EDITORIAL: Prescription for the court

“The first thing we do, kill all the lawyers!”

–Dick the Butcher

Academics debate – when don’t they? — to find out whether Shakespeare is confusing the legal profession or defending it. Did Shakespeare say his country would be better off without all those lawyers? Or was it the “implied praise” of the legal profession, which keeps the crowd from its mob justice, given who speaks the line?

Our bet is a bit of both. Shakespeare often succeeded in this.

Lawyer jokes aside (and there’s a part of us that loves a good lawyer joke), it’s important to remember the role that lawyers are trained to play: that of a breakwater against the tide of injustice. If that sounds too elitist, call it an obligation to keep things legit.

We find that people who appear in court don’t tell a lot of lawyer jokes, but instead rely on their lawyer to be a real pro.

As in all professions, you take the good with the bad and hope to cash in every day in the dark.

In today’s near post-covid world, we need more lawyers. Really.

Well, some lawyers. For example, in the Arkansas criminal justice system.

Prosecutors and public defenders are grappling with huge backlogs of cases, and new ones are slipping through the cracks in the door every day.

The newspaper reported this week that one of the impacts of covid, which flew under the radar as the pandemic raged, is more than lingering. He clings on tight. The criminal justice system in Arkansas — and everywhere — is bogged down by backlogs that were put on hold while the world was quarantined.

And, as human nature has repeatedly demonstrated, crime doesn’t take a vacation. Any progress made on old cases is quickly overtaken by the number of new cases arriving like letters to Santa Claus.

The courts need more legal doctors.

In March, the state provided $1 million each to the Arkansas Public Defender’s Commission and the Coordinator of the State’s Attorney’s Office to appoint attorneys for temporary assistance. Four months later, it was clear that the infusion was not enough, and the state diverted an additional $4.5 million from federal covid relief to extend those appointments.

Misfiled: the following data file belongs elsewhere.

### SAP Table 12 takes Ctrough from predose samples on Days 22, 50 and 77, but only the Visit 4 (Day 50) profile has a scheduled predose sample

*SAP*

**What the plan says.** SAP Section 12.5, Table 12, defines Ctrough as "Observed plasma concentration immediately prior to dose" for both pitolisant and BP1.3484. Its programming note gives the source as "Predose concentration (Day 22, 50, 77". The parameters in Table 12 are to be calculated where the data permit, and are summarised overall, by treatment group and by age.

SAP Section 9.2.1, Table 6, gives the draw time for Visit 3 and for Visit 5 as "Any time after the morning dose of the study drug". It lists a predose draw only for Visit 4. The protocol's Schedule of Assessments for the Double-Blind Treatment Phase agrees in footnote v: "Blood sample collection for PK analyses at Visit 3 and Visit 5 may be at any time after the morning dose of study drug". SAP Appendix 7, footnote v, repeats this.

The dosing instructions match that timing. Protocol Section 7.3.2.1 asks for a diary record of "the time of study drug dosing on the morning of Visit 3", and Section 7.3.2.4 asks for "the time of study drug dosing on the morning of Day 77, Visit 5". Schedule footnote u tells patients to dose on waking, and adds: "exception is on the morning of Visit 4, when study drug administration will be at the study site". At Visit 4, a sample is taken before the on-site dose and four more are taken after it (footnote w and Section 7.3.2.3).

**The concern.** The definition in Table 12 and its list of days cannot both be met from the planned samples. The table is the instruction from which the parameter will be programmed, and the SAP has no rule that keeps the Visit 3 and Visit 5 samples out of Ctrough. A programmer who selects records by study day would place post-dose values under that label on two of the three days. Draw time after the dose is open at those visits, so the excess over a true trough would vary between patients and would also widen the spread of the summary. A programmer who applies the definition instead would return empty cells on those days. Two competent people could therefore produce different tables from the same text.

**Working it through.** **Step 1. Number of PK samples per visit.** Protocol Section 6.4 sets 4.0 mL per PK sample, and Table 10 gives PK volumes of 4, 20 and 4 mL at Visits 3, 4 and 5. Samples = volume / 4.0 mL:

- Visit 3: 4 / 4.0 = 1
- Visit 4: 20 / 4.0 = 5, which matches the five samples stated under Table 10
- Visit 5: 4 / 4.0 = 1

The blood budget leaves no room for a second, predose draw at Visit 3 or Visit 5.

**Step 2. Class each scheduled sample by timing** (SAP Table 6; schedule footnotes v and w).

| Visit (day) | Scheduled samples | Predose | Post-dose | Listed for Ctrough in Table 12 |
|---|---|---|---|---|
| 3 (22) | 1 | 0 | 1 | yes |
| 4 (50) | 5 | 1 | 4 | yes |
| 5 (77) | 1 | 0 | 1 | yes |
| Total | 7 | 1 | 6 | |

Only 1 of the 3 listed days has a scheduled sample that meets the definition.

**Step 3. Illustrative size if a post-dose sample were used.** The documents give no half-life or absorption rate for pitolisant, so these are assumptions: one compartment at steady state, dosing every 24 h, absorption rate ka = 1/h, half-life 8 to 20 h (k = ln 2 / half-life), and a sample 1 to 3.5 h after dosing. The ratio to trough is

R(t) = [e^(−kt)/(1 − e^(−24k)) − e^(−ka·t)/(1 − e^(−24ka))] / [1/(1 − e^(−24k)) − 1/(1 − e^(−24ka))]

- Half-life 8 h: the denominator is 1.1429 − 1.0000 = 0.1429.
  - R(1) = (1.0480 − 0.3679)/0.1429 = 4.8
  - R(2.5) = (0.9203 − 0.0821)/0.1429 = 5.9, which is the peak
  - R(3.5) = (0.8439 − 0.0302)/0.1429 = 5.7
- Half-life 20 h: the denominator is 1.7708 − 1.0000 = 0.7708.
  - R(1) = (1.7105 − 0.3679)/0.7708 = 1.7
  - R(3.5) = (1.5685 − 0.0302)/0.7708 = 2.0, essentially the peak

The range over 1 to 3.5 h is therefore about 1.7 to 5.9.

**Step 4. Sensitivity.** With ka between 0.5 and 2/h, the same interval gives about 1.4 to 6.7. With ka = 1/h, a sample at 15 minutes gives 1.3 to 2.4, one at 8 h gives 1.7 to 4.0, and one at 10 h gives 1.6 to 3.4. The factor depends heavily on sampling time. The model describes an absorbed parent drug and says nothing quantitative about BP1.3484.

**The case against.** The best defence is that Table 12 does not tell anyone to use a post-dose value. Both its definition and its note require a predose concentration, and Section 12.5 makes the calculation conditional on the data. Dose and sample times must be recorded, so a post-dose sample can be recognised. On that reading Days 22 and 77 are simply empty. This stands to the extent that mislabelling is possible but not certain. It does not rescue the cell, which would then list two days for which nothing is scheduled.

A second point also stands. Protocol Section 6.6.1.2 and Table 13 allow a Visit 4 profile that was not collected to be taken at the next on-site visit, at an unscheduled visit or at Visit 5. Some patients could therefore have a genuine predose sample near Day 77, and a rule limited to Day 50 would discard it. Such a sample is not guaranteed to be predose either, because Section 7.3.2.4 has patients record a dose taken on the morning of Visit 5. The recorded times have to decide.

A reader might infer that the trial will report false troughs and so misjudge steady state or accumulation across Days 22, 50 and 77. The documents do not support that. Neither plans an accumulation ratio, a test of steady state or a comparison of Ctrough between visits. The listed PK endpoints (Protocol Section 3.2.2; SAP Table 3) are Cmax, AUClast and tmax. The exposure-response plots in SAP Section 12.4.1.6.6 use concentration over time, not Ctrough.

In some districts of Arkansas, the extra help has been just that, and in a big way. In others, where interested lawyers are harder to find, the help has simply allowed the already overdue local courts to tread water.

Public defenders for the Sixth Judicial District, which covers Pulaski and Perry counties, were handling an average of 120 active cases at any time before covid, the newspaper said. Once the pandemic took hold, the number of cases quadrupled. A district attorney was reportedly responsible for more than 800 open cases.

How is a lawyer going to manage 800 cases?

In Benton County, rapid growth has further strained the system. Reports say the prosecutor’s and public defender’s offices have managed to hire enough part-time attorneys to slow the onslaught, but the pressure is taking its toll.

The recruitment of new blood is essential. And the pressure is heavier on the side of public defenders, where the pay is worse. (This is reminiscent of one of the legal profession’s token golf partners: In Arkansas, the medical profession struggled with a shortage of doctors willing to move to rural Arkansas, where the pay is lower and the rewards fortunately, new osteopaths in state medical schools are helping to remedy this shortage.)

Jay Saxton, Benton County’s chief public defender, told the newspaper that the typical caseload for one of his attorneys far exceeds the recommendation of 150 felony cases per year, as set by the National Advisory Commission. on criminal justice standards.

Mr. Saxton’s team manages its workload by visiting clients in prison on weekends and bringing work home in the evenings.

“It’s just a normal habit for us,” he said, noting that such a workload is not bearable for long. “That’s why public defenders’ offices lose their public defenders pretty quickly; it’s because it’s grueling work.” And it was already the case, pre-covid.

Many Arkansans have no choice but to continue to wait for justice. Frontline heroes in courthouses are doing their part, but there’s not much they can do without new blood and money to pay for those legal white blood cells.

Unless we can count on the Americans to stop breaking the law, to stop suing each other, to stop needing legal representation in a pinch, and to make sure that all law enforcement authorities law enforcement are perfect. . . .

Lord, what fools these mortals are.

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About Alex S. Crone

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